10 Jul 2017

Even the official benefit fraud numbers are getting worse

Taxpayers have been robbed of a staggering £2.4 billion in the past year in welfare benefits through fraud and in payments made in error by officials.

The figure is more than enough to give all public sector workers an extra 1% pay rise at a time when there is pressure to end the austerity cap on their wages.

Total overpayments by the Department for Work and Pensions in 2016-17 were £3.5 billion, according to figures released last week. Officials clawed back £1.1 billion but that still left £2.4 billion lost to fraud and incompetence. Senior politicians blamed a ‘farcical’ computer system for the scandal and called on Ministers to ‘get a grip’ of the scandal.

Fraud alone totalled £2 billion before money was recovered – up by £400 million on the previous year.

The 25% rise comes despite a dedicated anti-fraud unit being set up last year on the instructions of former Work and Pensions Secretary Iain Duncan Smith. The remaining £1.5 billion was wrongly paid out because of clerical errors.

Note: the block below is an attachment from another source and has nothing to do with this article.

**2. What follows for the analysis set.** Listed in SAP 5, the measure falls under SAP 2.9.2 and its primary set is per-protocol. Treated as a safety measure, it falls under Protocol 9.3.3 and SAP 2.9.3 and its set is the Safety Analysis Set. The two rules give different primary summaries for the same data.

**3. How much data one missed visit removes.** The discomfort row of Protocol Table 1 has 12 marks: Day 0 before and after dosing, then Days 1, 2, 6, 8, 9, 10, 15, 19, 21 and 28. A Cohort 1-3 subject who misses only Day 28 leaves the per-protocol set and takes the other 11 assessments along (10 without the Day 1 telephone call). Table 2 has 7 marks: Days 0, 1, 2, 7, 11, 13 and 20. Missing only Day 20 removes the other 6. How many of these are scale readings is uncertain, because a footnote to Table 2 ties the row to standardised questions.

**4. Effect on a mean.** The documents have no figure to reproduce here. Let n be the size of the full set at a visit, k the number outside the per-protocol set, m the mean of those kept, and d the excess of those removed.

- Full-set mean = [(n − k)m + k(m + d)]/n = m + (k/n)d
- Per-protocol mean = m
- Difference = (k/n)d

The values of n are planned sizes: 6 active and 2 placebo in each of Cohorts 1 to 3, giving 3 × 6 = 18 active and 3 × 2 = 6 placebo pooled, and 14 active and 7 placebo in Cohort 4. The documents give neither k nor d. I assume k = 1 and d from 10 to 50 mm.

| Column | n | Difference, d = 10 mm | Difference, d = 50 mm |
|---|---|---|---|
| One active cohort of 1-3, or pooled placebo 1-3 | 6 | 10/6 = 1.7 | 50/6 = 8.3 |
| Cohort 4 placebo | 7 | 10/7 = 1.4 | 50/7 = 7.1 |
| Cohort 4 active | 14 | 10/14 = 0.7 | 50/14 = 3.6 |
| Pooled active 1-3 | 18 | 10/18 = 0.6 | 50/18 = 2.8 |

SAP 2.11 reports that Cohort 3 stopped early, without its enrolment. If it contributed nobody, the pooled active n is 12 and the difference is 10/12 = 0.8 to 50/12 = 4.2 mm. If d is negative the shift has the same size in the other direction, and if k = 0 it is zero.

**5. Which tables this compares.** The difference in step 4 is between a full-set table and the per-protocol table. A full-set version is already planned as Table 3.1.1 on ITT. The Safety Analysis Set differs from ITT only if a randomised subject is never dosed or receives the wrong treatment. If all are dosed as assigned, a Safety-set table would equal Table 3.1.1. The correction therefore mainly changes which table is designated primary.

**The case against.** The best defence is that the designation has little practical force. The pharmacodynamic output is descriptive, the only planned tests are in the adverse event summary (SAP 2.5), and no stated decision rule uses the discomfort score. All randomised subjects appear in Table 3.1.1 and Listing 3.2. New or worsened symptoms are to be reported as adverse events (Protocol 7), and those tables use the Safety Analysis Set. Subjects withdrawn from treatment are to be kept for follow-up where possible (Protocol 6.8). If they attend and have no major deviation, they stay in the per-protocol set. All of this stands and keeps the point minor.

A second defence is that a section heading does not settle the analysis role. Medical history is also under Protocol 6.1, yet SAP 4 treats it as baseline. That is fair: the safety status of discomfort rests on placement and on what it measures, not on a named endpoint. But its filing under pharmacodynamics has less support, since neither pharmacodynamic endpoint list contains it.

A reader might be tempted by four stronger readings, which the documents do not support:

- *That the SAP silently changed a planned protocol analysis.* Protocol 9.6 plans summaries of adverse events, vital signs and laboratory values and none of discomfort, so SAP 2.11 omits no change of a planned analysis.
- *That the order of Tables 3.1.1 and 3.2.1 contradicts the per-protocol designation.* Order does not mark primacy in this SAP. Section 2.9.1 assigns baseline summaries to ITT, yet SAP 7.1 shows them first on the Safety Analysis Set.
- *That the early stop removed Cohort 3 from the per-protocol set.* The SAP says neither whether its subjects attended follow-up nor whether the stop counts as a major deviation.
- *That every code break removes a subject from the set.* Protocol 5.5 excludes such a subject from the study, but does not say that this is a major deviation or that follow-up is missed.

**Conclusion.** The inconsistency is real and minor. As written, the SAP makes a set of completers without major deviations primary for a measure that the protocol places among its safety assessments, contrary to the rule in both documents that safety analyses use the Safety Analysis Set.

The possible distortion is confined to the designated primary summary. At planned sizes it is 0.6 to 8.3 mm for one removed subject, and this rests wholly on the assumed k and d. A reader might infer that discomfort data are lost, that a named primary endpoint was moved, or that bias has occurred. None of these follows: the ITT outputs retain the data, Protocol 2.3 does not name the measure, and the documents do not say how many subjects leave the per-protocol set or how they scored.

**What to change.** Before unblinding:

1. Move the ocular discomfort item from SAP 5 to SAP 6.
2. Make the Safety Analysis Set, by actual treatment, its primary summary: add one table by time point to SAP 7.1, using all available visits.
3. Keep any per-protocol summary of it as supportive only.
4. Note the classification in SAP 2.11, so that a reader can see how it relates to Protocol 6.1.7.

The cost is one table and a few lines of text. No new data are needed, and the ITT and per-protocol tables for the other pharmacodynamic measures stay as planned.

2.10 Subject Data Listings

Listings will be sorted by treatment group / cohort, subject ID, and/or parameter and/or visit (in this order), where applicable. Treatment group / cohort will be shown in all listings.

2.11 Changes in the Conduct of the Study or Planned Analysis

Labour MP Frank Field, the Work and Pensions Committee chairman, said: ‘They have no idea how much money they are losing. I believe the real figure could be even higher.’ He claimed that the loss of thousands of jobs at the DWP meant that it ‘simply does not have the staff any more to check up on claimants to see if they are genuine. The farcical computerisation of the benefits system has been a gift to fraudsters and gangs who know how to play the system.’

Dame Margaret Hodge, a former chairman of Commons spending watchdog, the Public Accounts Committee, said: ‘It is an absolute scandal that at a time when they are cutting benefits and services, the Government is throwing billions of pounds away. Ministers need to get a grip.’

In one extraordinary case, one benefits claimant who was given an extra £546,000 due to a computer error was granted 959 years to pay it back.

The DWP report said untimely and inaccurate reporting of income and earnings was the largest cause of fraud and error, which amounted to 2% of all benefits payments last year.

Whitehall sources said £1.5 billion in housing benefit wrongly paid out by councils accounted for 40% of overpayments. Ministers hope a new digital system, Universal Credit, will cut fraud by linking benefit claims to PAYE data.

The DWP said: ‘We are committed to tackling fraud and error in the benefits system.’


Of course the real benefit fraud losses are far higher.

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